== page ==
April 12, 2017
from Richland County Doyet A. Early III, Trial Court Judge
OF CERTIOARI TO THE COURT OF APPEALS
Chief Appellate Defender Wanda H. Carter, of Columbia, for
Attorney General Alan Wilson, Senior Assistant Deputy
Attorney General J. Benjamin Aplin, Solicitor Daniel E.
Johnson, of Columbia, and Brent H. Arant, of North
Charleston, all for Respondent.
Xavier Miller appeals his conviction for possession of crack
cocaine. He argues the trial court erred in denying his
motion to suppress drug evidence seized during an inventory
search of his vehicle after he was arrested for driving with
a suspended license. We find the trial court correctly denied
the motion, and affirm.
Facts and Procedural History
January 2013, Columbia Police Department Officers James
Westbury and Shaun McDonald were in the Rosewood area of
Columbia investigating criminal activity unrelated to this
case. During their investigation, a resident of the area
informed the officers that an older-model, silver and green
Chevrolet with large rims had been making frequent stops at a
location known for drug activity.
that day, Officer Westbury and Officer McDonald-driving
separately- observed a vehicle fitting that description pull
into a gas station parking lot. Both officers turned their
vehicles around and followed the silver and green Chevrolet
as it left the gas station and traveled along several
streets. The officers did not activate their blue lights or
sirens. The Chevrolet came to a stop in the private driveway
of an apartment complex, so the officers parked on the street
and exited their vehicles.
Miller got out of the driver's seat, the officers
approached him to ask for identification. Miller told the
officers he did not have his driver's license with him,
but gave them his name and date of birth. When the officers
provided Miller's information to the Department of Motor
Vehicles, they discovered his license was suspended, so they
arrested Miller for driving with a suspended license in
violation of section 56-1-460 of the South Carolina Code
(2018). The officers searched Miller incident to his arrest
and found an electronic scale in one of his pockets. They
asked for consent to search the Chevrolet, but Miller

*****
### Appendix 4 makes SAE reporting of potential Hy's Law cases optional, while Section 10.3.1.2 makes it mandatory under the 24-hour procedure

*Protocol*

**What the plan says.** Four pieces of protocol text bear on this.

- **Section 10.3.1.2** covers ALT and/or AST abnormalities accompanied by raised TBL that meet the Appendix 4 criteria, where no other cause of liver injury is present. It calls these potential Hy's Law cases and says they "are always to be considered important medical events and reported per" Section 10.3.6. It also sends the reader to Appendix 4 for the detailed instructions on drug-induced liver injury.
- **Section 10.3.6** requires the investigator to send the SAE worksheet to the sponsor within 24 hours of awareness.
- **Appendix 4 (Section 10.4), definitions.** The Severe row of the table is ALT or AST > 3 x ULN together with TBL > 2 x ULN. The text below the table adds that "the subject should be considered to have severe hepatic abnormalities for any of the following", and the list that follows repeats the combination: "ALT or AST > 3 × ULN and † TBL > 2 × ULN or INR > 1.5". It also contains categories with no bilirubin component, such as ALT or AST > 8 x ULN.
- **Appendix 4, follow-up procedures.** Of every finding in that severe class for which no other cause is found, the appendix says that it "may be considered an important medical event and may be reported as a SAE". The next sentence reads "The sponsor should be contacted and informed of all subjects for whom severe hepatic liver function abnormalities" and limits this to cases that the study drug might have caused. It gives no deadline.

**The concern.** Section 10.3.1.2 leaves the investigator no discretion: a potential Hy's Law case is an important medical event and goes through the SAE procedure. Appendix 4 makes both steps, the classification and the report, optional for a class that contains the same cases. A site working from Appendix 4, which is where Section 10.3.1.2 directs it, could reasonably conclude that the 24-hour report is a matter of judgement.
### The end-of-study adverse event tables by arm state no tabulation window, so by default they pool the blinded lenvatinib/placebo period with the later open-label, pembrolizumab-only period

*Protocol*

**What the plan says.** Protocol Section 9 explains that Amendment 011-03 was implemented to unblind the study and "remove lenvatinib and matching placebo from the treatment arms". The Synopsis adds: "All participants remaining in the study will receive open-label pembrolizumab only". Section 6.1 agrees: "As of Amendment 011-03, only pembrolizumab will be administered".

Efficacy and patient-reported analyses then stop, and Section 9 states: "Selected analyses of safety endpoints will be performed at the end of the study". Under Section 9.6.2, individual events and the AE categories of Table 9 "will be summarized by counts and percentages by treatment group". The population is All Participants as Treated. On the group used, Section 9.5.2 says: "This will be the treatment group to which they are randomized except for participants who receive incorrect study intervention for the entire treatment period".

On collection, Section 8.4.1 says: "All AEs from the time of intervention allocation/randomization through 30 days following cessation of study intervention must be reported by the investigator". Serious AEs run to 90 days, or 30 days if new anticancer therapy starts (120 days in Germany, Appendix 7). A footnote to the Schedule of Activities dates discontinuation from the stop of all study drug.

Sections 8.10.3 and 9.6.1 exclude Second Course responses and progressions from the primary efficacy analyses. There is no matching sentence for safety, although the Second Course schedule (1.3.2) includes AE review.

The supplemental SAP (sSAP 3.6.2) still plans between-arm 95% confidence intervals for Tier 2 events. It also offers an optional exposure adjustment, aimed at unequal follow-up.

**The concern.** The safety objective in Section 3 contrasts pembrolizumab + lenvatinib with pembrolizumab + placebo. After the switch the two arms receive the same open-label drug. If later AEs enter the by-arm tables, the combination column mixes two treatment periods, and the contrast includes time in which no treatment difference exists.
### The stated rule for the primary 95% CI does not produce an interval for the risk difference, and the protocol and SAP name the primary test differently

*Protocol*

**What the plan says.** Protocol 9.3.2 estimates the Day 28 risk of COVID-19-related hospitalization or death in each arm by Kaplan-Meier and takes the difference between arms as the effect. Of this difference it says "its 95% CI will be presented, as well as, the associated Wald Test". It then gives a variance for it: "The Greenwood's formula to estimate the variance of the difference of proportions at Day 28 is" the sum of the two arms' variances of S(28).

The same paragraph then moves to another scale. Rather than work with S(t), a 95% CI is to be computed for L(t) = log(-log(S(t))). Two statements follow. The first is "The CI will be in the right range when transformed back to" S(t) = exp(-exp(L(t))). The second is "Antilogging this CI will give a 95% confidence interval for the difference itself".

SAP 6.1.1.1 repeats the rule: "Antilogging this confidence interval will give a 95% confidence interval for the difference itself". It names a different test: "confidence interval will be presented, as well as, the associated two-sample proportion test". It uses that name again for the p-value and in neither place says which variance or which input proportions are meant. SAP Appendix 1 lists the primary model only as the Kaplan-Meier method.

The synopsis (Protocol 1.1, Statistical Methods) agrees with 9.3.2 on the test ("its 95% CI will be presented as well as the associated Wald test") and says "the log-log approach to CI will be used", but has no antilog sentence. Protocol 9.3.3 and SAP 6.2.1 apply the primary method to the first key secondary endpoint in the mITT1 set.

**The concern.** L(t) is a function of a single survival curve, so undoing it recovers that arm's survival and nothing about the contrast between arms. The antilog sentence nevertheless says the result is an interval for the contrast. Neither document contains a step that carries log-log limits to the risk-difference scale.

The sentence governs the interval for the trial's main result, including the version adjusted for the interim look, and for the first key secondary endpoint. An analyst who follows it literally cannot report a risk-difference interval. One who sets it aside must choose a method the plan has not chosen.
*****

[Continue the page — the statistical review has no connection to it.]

the officers were arresting Miller, his girlfriend-Nikea
Berry-came out of one of the apartments. She told the
officers she lived there, and Miller was visiting her. The
officers also learned the owner of the Chevrolet was
Cassandra Jones, who did not live at the apartment complex
and was not present at the scene.
Police Department's standard procedures permit its
officers to tow vehicles when the driver is arrested away
from his residence and there is no responsible party present
at the scene. The Department's written policy requires
police officers to conduct an inventory search of the
passenger compartment of a towed vehicle. Because Miller was
arrested away from his residence, and because Jones was not
present at the scene, the officers called a towing company to
tow the Chevrolet. Before the tow truck arrived, the officers
conducted an inventory search and found just under five grams
of crack cocaine beneath the driver's seat.
jury indicted Miller for possession with intent to distribute
crack cocaine. Prior to his trial, Miller moved to suppress
the drug evidence arguing the officers did not have authority
to tow the Chevrolet from the private driveway, they were not
authorized to conduct the inventory search, and thus the
seizure of the drugs violated the Fourth Amendment. The trial
court denied the motion to suppress.
trial, the jury found Miller not guilty of possession with
intent to distribute, but convicted him of simple possession
of crack cocaine, which was his third offense. The trial
court sentenced Miller to nine years in prison. See
S.C. Code Ann. § 44-53-375(A) (2018) ("For a third
or subsequent offense [of possession of cocaine base], the
offender is guilty of a felony and, upon conviction, must be
imprisoned not more than ten years . . . ."). Miller
appealed to the court of appeals, which affirmed his
conviction in an unpublished opinion. State v.
Miller, Op. No. 2016-UP-040 (S.C. Ct. App. filed Jan.
20, 2016). Miller filed a petition for a writ of certiorari,
which we granted.
issue on appeal is whether it was reasonable under the Fourth
Amendment for the officers-acting pursuant to their
department policy-to seize, search, and then tow the vehicle
Miller was driving when he was arrested on private property
away from his residence and the owner of the vehicle was not
present. The facts relevant to this appeal are not in
dispute, so we address the issue as a question of law, which
we review de novo. See State v. Adams, 409 S.C. 641,
647, 763 S.E.2d 341, 344 (2014) (stating "this Court
reviews questions of law de novo").
The Fourth Amendment and Inventory Searches
Fourth Amendment protects the "right of the people to be
secure in their persons, houses, papers, and effects, against
unreasonable searches and seizures." U.S. Const. amend.
IV. "The ultimate standard set forth in the Fourth
Amendment is reasonableness." Cady v.
Dombrowski, 413 U.S. 433, 439, 93 S.Ct. 2523, 2527, 37
L.Ed.2d 706, 713 (1973). "Whether a search and seizure
is unreasonable within the meaning of the Fourth Amendment
depends upon the facts and circumstances of each case."
S. Dakota v. Opperman, 428 U.S. 364, 375, 96 S.Ct.
3092, 3100, 49 L.Ed.2d 1000, 1009 (1976). In most
circumstances, evidence seized in violation of the Fourth
Amendment's reasonableness standard must be excluded from
trial. State v. Weaver, 374 S.C. 313, 319, 649
S.E.2d 479, 482 (2007).
a warrantless search is per se unreasonable and violates the
Fourth Amendment prohibition against unreasonable searches